Alessandro Mazzara Ostia Skatepark
© Piero Capannini

15 interesting skateboarding facts

How many skateparks are in the U.S.?
By Esther Hershkovits
6 min readPublished on
Skateboarding was started in the 1950s by surfers who wanted the sensation of riding waves on dry land. Since then, it’s evolved from a casual pastime to a challenging feat of athleticism. In 2020, skateboarding finally earned the recognition it deserves as an Olympic sport.
So how did it get there? Below we take a closer look at 15 interesting skateboarding facts.

15 Interesting Skateboarding Facts

Skateboards evolved from wooden crates

© Kat Nijmeddin

While the exact origins of the skateboard are unknown, the earliest versions of the board were roller skate wheels glued to wooden crates to ride downhills. At first, they used the whole box so that you could hold onto the top as a handlebar. Eventually, it evolved to just the rudimentary beginnings of the wooden plank and wheels combination we know today.

Skateboarding was initially called "sidewalk surfing"

Surfers realized that they could use their makeshift boards to practice their moves when there weren't any waves. They would find concrete banks that mimicked the shape of a wave. This is why skateboarding was originally called sidewalk surfing and carving. In fact, doing big surf-style turns was the primary type of trick performed in the '60s.

Skateboarding was initially barefoot

Because of skateboarding's link to surfing, it was initially practiced barefoot, like surfing. One of the first ways to make the skateboard jump (now called an "ollie") was to wrap your toes around the board's edge for grip.

Skateboarding has 85 million participants worldwide

Skateboarding is really a U.S. sport, but skateboard culture is exploding worldwide. More than half of all U.S. skaters live in California, and more than 75% are under 18. With these numbers, it is the 6th most popular sport globally.

The wheels revolutionized the sport

Detail of a skateboard during the THPS gaming session at XPERION in Cologne, Germany on August 24, 2020

Detail of a skateboard, skateboard wheels

© Fine Lines / Red Bull Content Pool

The original skateboards used clay wheels, which were very heavy and not durable. They were not suited for the types of high-performance tricks we’re accustomed to seeing today. Eventually, they evolved to steel, but it wasn't until the invention of polyurethane in the 1970s that the wheels we know today were developed. Polyurethane wheels are lighter, more durable, and give more traction at high speeds.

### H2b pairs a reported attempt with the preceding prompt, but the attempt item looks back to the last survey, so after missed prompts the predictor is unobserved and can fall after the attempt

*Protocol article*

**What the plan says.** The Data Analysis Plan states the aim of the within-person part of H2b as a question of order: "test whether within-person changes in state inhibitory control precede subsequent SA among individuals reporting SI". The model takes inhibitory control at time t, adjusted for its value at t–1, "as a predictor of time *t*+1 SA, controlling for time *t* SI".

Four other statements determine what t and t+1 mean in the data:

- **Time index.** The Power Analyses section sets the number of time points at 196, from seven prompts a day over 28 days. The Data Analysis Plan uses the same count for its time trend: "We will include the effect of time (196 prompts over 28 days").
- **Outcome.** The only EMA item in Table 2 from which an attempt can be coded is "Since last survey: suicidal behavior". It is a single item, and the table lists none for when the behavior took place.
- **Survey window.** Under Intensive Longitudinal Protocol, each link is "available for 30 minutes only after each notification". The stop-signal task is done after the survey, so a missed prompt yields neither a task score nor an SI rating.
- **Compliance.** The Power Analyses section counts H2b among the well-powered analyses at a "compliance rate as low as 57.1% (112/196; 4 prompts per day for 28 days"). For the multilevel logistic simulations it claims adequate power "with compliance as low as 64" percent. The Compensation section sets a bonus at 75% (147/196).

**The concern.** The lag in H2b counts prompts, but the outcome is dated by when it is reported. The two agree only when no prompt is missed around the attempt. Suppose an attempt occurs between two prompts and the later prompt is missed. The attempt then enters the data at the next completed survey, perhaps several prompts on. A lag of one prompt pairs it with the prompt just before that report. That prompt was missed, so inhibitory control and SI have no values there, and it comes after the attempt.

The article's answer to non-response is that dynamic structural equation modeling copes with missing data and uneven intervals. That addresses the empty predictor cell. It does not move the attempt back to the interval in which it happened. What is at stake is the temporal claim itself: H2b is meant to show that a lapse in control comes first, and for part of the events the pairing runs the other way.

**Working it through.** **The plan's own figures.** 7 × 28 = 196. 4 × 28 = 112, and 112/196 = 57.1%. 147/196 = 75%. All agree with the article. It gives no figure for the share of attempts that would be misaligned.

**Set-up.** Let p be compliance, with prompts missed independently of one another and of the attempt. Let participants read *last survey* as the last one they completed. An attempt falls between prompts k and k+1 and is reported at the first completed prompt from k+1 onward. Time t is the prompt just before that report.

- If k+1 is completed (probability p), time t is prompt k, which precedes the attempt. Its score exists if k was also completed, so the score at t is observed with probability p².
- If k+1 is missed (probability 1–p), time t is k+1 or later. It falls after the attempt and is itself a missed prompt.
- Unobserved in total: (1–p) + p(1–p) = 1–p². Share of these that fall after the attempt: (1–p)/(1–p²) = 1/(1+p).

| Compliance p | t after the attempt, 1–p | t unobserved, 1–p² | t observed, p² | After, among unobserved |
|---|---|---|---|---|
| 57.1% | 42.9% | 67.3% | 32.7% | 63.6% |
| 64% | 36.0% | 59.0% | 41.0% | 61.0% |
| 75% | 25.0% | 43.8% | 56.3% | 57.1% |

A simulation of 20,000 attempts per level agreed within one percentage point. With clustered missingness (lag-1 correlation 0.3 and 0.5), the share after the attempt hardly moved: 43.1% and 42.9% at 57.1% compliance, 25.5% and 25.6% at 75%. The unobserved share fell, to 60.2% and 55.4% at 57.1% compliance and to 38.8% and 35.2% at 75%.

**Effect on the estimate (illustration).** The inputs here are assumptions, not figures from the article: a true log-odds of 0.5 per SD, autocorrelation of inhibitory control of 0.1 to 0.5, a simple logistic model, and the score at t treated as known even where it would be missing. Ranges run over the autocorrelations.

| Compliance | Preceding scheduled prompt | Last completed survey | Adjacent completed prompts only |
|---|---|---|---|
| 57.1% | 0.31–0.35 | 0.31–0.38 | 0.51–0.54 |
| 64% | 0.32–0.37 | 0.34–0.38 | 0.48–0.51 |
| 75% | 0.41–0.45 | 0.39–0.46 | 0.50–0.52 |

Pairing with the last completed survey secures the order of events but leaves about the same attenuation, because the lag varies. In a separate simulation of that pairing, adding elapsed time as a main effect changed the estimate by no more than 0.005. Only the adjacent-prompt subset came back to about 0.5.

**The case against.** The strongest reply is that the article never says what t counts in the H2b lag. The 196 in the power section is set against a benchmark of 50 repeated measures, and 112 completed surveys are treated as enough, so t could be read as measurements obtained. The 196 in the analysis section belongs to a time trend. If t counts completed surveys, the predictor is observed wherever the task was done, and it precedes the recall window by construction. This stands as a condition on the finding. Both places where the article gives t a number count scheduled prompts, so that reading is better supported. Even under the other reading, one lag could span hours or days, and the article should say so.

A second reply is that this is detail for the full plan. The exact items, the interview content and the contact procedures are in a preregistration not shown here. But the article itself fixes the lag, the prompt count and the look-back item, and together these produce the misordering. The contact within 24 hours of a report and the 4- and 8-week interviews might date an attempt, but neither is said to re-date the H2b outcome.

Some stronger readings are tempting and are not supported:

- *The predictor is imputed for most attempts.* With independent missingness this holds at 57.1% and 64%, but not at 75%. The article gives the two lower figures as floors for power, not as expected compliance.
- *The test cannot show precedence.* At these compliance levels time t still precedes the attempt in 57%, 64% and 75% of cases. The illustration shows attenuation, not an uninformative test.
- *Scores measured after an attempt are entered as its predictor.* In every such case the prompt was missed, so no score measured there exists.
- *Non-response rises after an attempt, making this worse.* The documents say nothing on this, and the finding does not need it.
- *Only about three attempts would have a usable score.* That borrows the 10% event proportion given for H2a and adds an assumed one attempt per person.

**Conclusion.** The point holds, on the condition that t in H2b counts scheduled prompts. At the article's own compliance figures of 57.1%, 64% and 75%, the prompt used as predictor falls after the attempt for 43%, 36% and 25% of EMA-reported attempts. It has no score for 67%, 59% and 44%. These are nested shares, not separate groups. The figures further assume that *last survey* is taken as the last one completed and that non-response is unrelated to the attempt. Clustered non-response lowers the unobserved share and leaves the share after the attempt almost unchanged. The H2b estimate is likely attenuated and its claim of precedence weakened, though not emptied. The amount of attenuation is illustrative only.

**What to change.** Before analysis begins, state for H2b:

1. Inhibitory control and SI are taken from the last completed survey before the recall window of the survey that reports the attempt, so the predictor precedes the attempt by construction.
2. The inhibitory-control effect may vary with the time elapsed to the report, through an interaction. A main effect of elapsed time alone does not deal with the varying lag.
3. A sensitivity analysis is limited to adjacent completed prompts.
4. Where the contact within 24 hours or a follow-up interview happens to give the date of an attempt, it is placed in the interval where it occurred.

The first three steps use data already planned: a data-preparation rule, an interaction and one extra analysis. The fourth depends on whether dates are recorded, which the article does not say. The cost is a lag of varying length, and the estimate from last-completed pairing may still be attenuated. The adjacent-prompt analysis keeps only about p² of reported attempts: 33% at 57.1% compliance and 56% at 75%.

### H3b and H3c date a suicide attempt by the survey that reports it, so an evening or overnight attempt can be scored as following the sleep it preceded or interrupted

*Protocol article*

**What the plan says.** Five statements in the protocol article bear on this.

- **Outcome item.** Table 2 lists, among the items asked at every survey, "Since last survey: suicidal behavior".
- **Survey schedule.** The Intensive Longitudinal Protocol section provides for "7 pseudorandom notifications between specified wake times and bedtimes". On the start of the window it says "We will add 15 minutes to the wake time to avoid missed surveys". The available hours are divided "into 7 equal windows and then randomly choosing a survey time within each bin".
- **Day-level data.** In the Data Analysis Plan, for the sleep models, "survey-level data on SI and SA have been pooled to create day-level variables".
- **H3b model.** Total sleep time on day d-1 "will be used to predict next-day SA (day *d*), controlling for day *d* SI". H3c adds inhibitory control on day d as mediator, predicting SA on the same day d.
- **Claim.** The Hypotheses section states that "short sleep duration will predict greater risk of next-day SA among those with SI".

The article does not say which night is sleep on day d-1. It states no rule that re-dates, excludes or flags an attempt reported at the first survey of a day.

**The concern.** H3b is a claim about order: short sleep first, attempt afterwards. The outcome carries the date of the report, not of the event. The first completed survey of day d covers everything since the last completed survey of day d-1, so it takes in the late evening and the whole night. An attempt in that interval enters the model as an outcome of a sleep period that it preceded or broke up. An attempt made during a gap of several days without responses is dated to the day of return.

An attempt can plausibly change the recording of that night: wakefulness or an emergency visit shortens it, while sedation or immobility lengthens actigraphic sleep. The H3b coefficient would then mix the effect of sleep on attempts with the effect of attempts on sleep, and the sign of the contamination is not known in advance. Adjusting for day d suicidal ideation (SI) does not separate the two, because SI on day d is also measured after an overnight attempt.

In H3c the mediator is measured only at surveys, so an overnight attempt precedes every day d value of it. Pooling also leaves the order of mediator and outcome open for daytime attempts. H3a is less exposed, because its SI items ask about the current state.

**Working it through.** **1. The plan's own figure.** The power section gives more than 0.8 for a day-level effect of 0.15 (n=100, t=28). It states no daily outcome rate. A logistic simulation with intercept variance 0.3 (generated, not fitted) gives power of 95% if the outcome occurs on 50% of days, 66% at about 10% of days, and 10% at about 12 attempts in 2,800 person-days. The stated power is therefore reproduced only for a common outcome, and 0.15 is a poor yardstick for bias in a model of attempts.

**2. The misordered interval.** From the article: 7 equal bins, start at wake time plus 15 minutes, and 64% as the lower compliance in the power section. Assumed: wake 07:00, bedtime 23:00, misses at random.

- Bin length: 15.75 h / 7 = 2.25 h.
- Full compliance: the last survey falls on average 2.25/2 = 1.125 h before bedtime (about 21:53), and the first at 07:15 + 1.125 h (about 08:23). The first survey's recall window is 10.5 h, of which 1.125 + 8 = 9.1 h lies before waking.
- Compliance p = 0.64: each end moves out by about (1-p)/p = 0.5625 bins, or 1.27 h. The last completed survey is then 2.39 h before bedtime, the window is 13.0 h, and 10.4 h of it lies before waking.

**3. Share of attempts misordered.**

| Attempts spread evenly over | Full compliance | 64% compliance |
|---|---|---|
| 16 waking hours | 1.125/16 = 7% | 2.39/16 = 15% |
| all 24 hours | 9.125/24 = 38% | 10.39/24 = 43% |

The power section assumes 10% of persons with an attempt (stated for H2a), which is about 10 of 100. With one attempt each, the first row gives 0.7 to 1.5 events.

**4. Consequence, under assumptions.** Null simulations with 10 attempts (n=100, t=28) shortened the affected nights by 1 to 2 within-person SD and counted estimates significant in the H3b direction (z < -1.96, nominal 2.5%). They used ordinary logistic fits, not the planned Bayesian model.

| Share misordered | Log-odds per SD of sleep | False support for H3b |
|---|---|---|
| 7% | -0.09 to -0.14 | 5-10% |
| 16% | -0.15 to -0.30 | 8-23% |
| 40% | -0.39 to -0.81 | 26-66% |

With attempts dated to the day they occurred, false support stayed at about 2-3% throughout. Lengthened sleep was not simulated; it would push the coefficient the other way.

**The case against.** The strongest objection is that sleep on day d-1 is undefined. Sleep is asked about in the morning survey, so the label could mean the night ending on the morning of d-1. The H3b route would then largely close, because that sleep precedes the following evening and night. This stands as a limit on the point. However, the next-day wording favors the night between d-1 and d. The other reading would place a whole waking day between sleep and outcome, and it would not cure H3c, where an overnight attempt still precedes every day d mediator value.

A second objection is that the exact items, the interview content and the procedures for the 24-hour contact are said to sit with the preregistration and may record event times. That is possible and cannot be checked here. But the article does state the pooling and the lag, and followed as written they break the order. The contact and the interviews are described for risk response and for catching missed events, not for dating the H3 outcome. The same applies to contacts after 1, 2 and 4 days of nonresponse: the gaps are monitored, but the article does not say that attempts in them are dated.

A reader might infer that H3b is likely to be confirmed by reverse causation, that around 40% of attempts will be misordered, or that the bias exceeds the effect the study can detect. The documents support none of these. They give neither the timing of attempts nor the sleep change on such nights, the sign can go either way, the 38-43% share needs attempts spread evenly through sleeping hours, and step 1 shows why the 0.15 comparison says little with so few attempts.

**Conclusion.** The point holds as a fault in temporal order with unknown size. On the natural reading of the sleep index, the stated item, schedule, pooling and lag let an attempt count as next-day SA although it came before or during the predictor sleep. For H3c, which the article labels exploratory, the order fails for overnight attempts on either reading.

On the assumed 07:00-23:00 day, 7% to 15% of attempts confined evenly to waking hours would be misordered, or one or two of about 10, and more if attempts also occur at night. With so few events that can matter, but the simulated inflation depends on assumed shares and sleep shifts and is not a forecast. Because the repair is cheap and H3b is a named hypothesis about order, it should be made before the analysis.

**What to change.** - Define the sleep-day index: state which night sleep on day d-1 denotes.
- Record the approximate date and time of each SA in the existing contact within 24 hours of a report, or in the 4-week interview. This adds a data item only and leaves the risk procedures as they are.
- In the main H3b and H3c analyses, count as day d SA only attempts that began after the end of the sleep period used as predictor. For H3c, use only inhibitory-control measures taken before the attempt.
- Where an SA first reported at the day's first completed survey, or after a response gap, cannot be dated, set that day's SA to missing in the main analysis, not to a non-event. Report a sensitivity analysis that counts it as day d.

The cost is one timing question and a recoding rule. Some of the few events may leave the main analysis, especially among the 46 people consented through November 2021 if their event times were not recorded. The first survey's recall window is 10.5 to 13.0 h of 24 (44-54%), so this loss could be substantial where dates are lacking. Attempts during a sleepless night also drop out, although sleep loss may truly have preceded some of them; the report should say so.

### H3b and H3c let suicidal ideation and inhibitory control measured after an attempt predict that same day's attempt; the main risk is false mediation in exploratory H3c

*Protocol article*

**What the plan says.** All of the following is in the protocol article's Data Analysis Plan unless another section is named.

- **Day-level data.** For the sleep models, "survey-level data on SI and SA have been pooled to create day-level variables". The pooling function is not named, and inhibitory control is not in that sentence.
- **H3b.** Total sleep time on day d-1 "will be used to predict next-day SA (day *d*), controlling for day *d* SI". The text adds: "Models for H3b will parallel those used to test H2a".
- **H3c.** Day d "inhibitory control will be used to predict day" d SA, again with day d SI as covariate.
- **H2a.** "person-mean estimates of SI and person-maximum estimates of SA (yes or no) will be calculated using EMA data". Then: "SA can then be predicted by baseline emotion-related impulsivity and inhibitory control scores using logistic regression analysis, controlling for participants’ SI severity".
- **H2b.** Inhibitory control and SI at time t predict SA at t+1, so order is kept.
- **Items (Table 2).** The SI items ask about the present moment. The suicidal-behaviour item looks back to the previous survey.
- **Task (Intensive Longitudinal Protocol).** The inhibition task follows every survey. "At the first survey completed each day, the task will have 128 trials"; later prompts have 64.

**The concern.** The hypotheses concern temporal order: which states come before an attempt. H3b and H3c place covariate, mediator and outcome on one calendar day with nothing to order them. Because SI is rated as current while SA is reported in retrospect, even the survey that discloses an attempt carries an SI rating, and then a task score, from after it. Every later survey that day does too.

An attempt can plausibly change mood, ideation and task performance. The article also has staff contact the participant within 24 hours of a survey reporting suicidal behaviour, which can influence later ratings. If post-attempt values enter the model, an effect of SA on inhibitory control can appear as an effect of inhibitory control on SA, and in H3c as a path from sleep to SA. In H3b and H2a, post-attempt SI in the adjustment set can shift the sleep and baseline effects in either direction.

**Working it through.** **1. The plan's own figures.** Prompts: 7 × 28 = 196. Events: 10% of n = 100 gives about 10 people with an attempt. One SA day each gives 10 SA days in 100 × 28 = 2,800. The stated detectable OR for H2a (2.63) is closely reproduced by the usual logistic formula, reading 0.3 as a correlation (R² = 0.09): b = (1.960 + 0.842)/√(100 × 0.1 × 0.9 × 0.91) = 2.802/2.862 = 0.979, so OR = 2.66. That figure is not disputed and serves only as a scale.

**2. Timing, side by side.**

The first skate park was built in 1965

Zion Wright

Zion Wright

© Anthony Acosta

In 1965, the first skatepark was built in Tucson, Arizona. Named "Surf City," it had a bowl set-up just like a modern park. Then, in 1976 skateparks started to open up all over. California opened one in 1976 in Carlsbad, and there was another the same year in Australia. The oldest privately owned skatepark is in Jacksonville, Florida, Kona Skatepark opened in 1977 and is still running today.

The ollie was invented by Alan "Ollie" Gelfand

Alan “Ollie” Gelfand was the first to do a no-handed air in 1978, by slightly lifting the nose of the skateboard. He was an early pro skateboarder from Florida who moved to California to pursue his career. While training at the Skateboard USA park in Hollywood, he developed a new way to air without using his hands to keep the board attached to his feet. The skateboard media publicized it and called it the “ollie.” Pretty soon after, it caught on among vertical and street skaters and transformed the sport.

Rodney Mullen invented most flip and spin tricks

Rodney Mullen poses for a portrait during the Red Bull Energy Exchange project at the Hotel Erwin in Venice, CA, USA on August 20th, 2013.

Rodney Mullen

© Micheal Darter / Red Bull Content Pool